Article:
Mr. Banks: The hon. Gentleman has certainly changed his line. He comes from a family that boasts a distinguished assassin, although we must exonerate the hon. Gentleman's predecessor because his action was jolly useful in that he assassinated a Tory Prime Minister in the House of Commons. [Interruption.] My hon. Friend the Member for Glanford and Scunthorpe (Mr. Morley) reminds me that the hon. Gentleman has just read out the complete list of supporters of "Leave country sports alone". The House will notice that the list did not contain one elected Member of Parliament.

I do not take easily to lectures from Baroness Mallalieu who failed to get elected in successive elections and got herself into the other place only by an act of patronage. I do not need her to lecture me about democracy and on winning votes. I say to a successor of a famous assassin that we have ways of dealing with the enemies within, although I hasten to add not in the way that his predecessor did.

Dr. Spink: The hon. Gentleman speaks eloquently, as he always does, about cruelty and torture perpetrated on animals by hooligans and nasty elements in society. Does he agree that when such cruelty or torture is perpetrated by an educated so-called elite in the name of entertainment and for self-gratification, it falls short of the standards that society should expect?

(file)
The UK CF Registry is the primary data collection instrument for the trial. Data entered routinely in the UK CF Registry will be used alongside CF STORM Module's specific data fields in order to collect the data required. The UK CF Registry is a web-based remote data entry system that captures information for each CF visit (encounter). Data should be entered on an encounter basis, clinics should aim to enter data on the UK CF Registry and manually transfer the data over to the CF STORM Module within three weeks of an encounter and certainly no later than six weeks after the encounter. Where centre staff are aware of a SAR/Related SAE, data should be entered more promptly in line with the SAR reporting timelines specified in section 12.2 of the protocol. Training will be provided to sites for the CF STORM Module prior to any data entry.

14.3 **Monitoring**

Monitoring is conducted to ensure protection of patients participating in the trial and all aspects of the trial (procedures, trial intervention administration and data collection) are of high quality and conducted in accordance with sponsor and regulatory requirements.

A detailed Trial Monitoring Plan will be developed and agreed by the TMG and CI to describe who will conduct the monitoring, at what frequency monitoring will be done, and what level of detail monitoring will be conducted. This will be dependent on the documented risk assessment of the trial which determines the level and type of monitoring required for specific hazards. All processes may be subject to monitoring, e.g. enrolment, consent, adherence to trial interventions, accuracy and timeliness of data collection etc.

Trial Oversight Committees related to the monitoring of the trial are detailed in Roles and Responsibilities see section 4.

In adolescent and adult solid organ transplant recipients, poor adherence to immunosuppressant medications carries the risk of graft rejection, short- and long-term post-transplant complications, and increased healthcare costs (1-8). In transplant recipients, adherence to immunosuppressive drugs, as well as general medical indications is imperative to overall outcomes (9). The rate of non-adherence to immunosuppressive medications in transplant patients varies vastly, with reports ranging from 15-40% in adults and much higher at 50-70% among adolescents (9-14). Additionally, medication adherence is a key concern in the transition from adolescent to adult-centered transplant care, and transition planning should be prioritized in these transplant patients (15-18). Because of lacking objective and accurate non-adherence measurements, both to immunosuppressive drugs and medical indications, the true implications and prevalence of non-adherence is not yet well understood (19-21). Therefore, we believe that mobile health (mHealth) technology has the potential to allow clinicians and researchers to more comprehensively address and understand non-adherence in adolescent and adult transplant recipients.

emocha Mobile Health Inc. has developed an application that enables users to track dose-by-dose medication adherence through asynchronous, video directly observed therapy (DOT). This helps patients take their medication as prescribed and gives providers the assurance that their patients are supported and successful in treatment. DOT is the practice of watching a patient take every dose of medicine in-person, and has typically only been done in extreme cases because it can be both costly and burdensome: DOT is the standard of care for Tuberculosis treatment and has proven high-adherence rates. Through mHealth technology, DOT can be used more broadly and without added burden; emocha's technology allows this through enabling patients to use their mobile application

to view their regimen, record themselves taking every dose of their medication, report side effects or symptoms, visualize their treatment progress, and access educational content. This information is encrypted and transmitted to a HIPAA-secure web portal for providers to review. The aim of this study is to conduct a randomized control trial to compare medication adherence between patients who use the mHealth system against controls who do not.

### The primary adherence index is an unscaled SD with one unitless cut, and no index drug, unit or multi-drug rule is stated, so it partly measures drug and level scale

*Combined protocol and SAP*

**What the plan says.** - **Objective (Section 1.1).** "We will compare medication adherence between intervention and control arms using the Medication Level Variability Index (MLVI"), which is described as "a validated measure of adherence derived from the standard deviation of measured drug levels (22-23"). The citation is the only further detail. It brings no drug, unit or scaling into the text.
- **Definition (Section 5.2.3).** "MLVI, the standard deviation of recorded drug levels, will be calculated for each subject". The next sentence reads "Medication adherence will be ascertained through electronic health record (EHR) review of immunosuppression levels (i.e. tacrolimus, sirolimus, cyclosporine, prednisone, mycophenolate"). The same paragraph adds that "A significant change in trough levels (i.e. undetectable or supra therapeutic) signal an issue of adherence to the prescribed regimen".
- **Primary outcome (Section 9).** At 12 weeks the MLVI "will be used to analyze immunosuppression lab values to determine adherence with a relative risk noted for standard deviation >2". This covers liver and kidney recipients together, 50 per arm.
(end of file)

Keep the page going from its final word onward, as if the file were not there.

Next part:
Mr. Banks: I certainly agree, although cruelty knows no class barriers. It is not confined to ill-educated people but can be seen at all levels in our society, which is tragic. One cannot condemn just one area of activity and not admit to others. The hon. Gentleman is a good supporter of the Bill and I am proud to call him a friend in the debate. He knows the case very well.

I have always felt that, in the matter of animal welfare, people who can be cruel to animals can in the end be cruel to human beings as well. It lowers one's resistance to cruelty. I do not say that a person who goes hunting will necessarily turn into a serial killer but he is more likely to become one than if he followed lepidoptery, for example, although I would not want to push that one too far. I suspect that I am getting into dangerous areas.